For example, only in uncritical partnership with China can Europe hope to "run the twenty-first century", he says. Leonard is not honest (or informed) enough to say that this would be -- at best -- a strategic alliance with a government antithetical to all meaningful European values. Instead, he argues that the Chinese government is already a clean, ethically unobjectionable partner. "Certainly, the Chinese have gone to great lengths to communicate their desire for peace", he declares. This will be news to the people of Taiwan, who have just been threatened -- yet again -- with a violent invasion and the crushing of their democracy if they voted the "wrong" way. Leonard says in passing, "There is talk of the next big revolution [in China] being one of democracy, with elections being introduced at city and state level. However, this will be a long-term process". But the Chinese government is currently reversing democracy in Hong Kong and provoking mass protests on the island's streets. Even those moderate democratic movements that currently exist within China are being crushed.

Leonard's chapter on China raises a troubling question for any pro-European. If a prominent Europhile can laud China as "one of the most important agents of transformative power" and for "adapting Europe's recipe for success to its own region", what does Europeanism as it currently stands amount to? The only value represented by Europe that is in any sense shared by the Chinese Communist Party is multilateralism. At its core, this seems -- dismayingly -- to be the sole value shared by all pro-Europeans right now.

It is grim to see the European moral tradition boiled down to a technique of foreign policy negotiation. For some pro-Europeans like Mark Leonard, it doesn't seem to matter what you do multilaterally; multilateralism is an end in itself. The heinous Common Agricultural Policy that is starving Africa? The occupation of Tibet? The slaughter of Falun Gong adherents and Chinese trade unionists? So long as it is done in cooperation with other governments, it can be defended as "transformative" and "democratic".

At times, Leonard defends the EU as an empty vessel, saying: "The European vision has never aimed to establish a single model of human progress; it is about allowing diverse and competing cultures to live together in peace". He lauds Europe's founding fathers -particularly Jean Monnet [ID] -- precisely because they refused to have a positive agenda for Europe. "Monnet's contribution was a vision of how not to have a vision .... He let the fear of conflict drive European unity and left its goal vague, allowing everyone to feel Europe was going their way."

At other times, Leonard defends the EU as the upholder of a very specific political agenda: buttressing Europe's social democratic model [LOOP] against creeping neoliberalism and excessive corporate influence. Only in this latter argument does he approach a pro-Europeanism that might yet have popular support and lasting influence. But Leonard’s intellectual incoherence should not blind us to the populist possibilities he has stumbled on. He points out -- correctly -- that the European model proves there is no “crude trade-off between employment and equality”. He rejects the American idea “that the only route to high employment is one of bad jobs, high insecurity, poverty pay and extreme inequalities. On the contrary, it is the countries with the most generous welfare states -- Sweden, Denmark, Norway [ID], Ireland and the Netherlands -- that have the highest levels of total employment".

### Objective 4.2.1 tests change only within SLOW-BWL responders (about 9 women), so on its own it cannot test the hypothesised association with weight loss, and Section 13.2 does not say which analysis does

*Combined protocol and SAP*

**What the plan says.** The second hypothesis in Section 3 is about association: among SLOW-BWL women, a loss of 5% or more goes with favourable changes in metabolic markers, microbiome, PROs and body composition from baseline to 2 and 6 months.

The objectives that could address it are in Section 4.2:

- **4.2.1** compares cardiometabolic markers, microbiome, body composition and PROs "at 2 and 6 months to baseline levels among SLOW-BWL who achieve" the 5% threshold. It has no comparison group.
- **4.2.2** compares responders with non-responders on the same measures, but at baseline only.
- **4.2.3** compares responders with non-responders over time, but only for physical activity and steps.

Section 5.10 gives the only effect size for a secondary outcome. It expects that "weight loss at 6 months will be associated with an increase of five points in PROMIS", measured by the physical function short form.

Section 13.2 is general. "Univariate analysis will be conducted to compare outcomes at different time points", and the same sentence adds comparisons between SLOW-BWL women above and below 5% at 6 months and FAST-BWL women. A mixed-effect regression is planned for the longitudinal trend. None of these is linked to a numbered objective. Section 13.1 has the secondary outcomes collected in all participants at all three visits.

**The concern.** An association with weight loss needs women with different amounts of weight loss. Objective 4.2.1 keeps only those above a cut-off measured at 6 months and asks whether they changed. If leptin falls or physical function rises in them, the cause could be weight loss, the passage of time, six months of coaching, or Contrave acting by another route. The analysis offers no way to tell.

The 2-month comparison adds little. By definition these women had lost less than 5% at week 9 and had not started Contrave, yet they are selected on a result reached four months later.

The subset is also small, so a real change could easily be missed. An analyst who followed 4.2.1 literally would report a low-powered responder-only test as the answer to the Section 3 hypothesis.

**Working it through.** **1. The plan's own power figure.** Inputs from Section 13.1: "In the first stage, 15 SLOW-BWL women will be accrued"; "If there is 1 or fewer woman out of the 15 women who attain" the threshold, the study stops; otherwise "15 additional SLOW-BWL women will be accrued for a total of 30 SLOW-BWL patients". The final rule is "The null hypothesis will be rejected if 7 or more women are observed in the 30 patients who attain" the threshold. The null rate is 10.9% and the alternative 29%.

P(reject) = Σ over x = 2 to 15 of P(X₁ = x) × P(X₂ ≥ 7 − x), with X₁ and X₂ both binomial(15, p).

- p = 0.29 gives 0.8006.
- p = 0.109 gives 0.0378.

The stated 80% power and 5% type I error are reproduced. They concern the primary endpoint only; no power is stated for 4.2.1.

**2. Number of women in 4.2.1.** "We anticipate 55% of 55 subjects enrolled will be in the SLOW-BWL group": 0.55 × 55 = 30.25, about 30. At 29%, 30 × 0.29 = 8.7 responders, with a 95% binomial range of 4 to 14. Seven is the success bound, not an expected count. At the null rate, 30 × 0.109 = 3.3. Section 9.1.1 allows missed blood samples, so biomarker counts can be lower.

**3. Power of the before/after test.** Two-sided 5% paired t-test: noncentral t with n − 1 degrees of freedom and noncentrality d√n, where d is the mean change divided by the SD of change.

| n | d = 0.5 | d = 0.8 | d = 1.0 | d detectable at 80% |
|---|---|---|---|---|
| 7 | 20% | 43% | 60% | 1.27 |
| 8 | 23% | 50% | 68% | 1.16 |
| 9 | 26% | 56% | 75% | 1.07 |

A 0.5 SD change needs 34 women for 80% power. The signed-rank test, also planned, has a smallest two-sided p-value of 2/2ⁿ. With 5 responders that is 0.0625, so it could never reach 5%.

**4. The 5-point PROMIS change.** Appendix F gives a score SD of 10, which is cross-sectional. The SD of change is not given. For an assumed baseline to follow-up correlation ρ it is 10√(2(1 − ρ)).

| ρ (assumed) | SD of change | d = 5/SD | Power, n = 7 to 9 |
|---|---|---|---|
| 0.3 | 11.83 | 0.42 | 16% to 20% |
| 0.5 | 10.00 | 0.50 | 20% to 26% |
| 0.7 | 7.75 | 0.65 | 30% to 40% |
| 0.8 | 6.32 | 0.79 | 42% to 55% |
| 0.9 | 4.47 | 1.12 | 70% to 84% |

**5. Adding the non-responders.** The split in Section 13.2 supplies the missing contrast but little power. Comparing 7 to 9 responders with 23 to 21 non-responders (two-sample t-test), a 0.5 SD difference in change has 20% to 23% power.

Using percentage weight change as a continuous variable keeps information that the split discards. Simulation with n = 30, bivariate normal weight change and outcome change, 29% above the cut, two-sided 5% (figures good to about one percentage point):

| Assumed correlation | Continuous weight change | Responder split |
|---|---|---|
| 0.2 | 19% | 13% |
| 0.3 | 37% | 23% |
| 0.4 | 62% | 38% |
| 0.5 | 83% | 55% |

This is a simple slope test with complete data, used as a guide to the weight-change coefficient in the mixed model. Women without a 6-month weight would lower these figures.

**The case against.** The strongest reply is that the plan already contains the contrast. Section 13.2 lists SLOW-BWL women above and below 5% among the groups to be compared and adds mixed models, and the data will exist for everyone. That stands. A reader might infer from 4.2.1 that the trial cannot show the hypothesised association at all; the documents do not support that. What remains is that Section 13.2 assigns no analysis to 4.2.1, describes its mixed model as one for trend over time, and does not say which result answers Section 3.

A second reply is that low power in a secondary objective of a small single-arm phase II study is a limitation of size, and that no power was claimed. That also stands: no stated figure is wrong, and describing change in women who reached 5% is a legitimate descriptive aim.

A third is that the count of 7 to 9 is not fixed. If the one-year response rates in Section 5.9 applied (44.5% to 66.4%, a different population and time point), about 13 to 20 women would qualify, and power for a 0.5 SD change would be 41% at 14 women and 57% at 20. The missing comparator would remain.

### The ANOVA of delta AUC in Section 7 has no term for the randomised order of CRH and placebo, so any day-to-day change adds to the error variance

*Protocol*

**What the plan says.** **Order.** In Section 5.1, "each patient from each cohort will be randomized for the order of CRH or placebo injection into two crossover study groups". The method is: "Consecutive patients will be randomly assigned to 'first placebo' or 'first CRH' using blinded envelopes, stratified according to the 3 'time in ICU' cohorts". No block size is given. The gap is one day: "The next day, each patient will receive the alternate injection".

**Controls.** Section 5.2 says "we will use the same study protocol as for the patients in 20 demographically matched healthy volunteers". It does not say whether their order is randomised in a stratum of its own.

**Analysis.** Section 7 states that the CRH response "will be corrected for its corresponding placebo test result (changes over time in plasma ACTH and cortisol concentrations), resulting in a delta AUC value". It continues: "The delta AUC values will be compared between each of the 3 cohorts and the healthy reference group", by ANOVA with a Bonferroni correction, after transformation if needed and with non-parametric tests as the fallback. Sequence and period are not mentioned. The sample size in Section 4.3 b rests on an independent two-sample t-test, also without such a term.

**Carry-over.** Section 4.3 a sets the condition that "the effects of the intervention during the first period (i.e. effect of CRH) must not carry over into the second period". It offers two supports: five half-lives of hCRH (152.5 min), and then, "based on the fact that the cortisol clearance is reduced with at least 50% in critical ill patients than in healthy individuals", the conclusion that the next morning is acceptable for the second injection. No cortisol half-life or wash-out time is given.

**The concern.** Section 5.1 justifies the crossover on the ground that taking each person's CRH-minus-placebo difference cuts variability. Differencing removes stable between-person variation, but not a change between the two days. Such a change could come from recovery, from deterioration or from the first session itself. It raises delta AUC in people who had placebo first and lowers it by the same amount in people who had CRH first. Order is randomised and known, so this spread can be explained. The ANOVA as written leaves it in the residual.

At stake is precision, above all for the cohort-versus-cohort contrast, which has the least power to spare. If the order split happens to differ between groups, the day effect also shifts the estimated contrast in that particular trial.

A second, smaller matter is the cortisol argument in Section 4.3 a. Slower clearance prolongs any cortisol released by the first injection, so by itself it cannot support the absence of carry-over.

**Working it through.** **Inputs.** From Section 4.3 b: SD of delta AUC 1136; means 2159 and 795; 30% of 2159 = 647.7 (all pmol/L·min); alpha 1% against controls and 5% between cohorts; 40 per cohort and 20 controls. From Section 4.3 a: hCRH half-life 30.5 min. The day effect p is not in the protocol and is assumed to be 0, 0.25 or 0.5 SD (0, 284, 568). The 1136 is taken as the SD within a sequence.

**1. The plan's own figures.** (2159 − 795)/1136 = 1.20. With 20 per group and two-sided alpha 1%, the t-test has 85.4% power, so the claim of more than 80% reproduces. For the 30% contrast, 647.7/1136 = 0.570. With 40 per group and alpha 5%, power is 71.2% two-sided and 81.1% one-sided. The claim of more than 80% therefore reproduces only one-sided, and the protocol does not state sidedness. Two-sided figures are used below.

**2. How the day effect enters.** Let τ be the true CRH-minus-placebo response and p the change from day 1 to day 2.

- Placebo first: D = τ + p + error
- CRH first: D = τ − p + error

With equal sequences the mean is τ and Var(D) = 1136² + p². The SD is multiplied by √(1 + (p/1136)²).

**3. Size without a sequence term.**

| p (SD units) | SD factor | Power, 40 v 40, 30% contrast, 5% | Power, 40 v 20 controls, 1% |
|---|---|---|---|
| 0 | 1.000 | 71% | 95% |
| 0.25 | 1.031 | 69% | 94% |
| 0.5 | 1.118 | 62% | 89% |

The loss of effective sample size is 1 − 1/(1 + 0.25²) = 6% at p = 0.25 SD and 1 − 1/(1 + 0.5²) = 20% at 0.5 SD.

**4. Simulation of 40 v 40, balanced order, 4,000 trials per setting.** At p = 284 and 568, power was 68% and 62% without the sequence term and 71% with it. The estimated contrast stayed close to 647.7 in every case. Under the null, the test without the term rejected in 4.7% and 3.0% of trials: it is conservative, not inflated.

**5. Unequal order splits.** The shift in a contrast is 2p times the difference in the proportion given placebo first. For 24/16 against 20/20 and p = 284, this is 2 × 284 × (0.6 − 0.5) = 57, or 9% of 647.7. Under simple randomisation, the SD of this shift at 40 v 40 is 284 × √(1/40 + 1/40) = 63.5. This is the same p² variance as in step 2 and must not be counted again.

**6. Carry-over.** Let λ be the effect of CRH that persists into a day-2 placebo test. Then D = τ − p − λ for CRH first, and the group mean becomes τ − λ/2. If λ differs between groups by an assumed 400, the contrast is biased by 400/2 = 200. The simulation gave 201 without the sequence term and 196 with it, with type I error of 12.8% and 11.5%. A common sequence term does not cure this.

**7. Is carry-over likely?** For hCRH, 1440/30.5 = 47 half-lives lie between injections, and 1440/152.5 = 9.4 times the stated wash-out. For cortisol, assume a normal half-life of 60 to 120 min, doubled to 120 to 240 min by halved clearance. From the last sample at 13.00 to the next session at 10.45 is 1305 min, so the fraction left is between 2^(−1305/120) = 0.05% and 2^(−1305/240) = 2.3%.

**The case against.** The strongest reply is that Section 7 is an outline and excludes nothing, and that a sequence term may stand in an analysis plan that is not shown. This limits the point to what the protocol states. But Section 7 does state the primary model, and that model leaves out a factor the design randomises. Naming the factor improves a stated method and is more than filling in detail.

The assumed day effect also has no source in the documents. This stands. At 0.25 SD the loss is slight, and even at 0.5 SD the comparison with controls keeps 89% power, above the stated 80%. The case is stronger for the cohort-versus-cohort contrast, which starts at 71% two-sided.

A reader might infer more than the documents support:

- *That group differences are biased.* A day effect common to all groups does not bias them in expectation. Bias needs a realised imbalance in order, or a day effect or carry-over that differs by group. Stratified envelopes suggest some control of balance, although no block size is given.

If the European Union is to become legitimate in the eyes of its citizens, it must adopt a defining, campaigning purpose -- and the defense of European social democracy is the most attractive cause in town. European citizens are acutely aware that their welfare states and the social protection these afford are being undermined -- and there is a strong argument to be made that only the EU can provide the collective strength to preserve them. Yet Leonard cannot decide: should Europe be built on this, or should it cling to a Monnet-style anti-vision and try to be all things to all citizens? Have we reached the limits of an ethically and politically blank EU? The "invisible European hand" Leonard praises -- and rightly traces back to Monnet -- may have been necessary for the Union to develop up to this point, but is it sustainable? There is a risk that continuing with the Monnet approach is only feeding the dangerous anti-European idea that the Union is a "conspiracy" or "plot" -- a gift to eurosceptic demagogues from Jean-Marie Le Pen [ID] to Robert Kilroy-Silk. Defending social democracy cannot be done invisibly.

Yet Leonard seems at best tepid about the merits of real democracy. While he loves the idea of spreading democracy in the abstract terms he uses to discuss Turkey and Ukraine, he seems to have little sense of how to foster a thriving European democracy. He is sanguine about the EU's current democratic deficit, saying breezily that "the reason that people do not turn out in their droves to vote for the European Parliament ... is [that] none of the issues in which the EU specializes appears anywhere on the list of issues voters care about".

Indeed, at times, he implies that the "genius" of Monnet somehow tricked Europe into a half-century of peace. He does not seem to understand that the popular desire of a majority of Europeans to avoid war was far more important than any top-down institutional innovation. Leonard never mentions democratic movements or how they could be encouraged; indeed, he discusses European populations as an inert mass who must be moulded and shaped from above.

The strange, empty nature of Leonard's invocations of democracy becomes clear when he writes -- with no irony -- "the problem is that Europe's democratic revolution has gone largely unnoticed by its citizens". Democracy is not a passive process, done to citizens by a technocratic elite. It is a process by which citizens shape the way they are governed. A democracy unnoticed by citizens is a nonsensical concept.

The hole where an intelligent, moral vision for the European Union has not been filled by Mark Leonard. The errors of the Heath-Giscard generation [ID]-[ID], who assumed European unification could be run as an elite project, are clear and should not be repeated. Europe cannot be entirely well when so many -- possibly most -- Europeans want to destroy the EU altogether. The pensions crisis cannot be waved away by simply saying "most demographic predictions turn out to be wrong". We need a reflective pro-Europeanism that both acknowledges the EU’s amazing, irreplaceable strengths and frankly admits the dizzying scale of its problems and need for reform. This is the only way to make the EU internally solid for the twenty-first century. We do not need a new wing of Europol [W] called Europollyanna.